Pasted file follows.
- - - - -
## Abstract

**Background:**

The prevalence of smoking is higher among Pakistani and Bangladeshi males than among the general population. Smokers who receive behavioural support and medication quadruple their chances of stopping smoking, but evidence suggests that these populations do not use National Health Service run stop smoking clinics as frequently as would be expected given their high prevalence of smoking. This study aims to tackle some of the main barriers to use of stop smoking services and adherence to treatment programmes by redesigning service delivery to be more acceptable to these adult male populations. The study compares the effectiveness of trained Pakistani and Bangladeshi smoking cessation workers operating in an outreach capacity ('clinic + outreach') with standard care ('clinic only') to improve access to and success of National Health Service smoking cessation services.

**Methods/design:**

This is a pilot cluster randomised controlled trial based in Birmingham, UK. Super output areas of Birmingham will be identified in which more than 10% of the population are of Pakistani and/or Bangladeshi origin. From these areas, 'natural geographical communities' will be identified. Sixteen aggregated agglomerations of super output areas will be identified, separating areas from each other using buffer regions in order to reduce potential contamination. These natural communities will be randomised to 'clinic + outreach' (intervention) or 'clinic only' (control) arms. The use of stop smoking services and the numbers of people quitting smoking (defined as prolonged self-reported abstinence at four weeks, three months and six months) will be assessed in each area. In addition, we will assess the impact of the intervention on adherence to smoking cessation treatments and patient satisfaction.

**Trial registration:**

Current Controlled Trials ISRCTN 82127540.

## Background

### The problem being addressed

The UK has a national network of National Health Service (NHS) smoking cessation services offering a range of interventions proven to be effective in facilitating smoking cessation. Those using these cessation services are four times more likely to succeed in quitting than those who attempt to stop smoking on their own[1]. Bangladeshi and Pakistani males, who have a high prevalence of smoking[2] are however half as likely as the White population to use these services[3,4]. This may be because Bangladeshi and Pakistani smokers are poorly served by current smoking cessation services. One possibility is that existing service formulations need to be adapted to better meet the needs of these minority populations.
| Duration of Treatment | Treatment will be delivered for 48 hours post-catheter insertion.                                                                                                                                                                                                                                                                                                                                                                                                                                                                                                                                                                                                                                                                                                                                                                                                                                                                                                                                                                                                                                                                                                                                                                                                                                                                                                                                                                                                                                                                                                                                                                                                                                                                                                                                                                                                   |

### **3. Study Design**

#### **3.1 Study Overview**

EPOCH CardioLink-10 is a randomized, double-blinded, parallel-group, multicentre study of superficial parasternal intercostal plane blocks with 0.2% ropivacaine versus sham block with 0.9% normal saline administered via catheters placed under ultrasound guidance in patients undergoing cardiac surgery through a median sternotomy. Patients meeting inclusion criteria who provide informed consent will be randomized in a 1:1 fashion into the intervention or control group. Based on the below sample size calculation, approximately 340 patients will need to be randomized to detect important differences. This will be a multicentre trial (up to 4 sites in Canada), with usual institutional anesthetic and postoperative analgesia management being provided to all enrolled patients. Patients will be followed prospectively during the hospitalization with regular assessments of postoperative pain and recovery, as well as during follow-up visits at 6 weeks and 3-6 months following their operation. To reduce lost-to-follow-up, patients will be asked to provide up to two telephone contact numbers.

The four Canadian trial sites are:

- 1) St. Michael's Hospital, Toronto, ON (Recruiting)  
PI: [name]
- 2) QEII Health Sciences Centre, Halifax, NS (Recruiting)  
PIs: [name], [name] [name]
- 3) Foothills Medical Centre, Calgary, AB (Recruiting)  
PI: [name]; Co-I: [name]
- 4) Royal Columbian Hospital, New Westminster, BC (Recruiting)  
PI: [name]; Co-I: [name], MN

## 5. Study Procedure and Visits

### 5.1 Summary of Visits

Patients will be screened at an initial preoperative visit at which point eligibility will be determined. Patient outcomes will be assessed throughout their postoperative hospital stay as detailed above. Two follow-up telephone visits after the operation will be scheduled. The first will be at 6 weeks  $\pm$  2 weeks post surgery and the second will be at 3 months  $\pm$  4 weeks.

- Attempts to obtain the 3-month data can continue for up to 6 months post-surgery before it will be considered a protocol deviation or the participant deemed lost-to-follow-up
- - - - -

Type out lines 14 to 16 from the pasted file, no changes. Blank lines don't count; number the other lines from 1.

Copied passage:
EPOCH CardioLink-10 is a randomized, double-blinded, parallel-group, multicentre study of superficial parasternal intercostal plane blocks with 0.2% ropivacaine versus sham block with 0.9% normal saline administered via catheters placed under ultrasound guidance in patients undergoing cardiac surgery through a median sternotomy. Patients meeting inclusion criteria who provide informed consent will be randomized in a 1:1 fashion into the intervention or control group. Based on the below sample size calculation, approximately 340 patients will need to be randomized to detect important differences. This will be a multicentre trial (up to 4 sites in Canada), with usual institutional anesthetic and postoperative analgesia management being provided to all enrolled patients. Patients will be followed prospectively during the hospitalization with regular assessments of postoperative pain and recovery, as well as during follow-up visits at 6 weeks and 3-6 months following their operation. To reduce lost-to-follow-up, patients will be asked to provide up to two telephone contact numbers.

The four Canadian trial sites are:

- 1) St. Michael's Hospital, Toronto, ON (Recruiting)  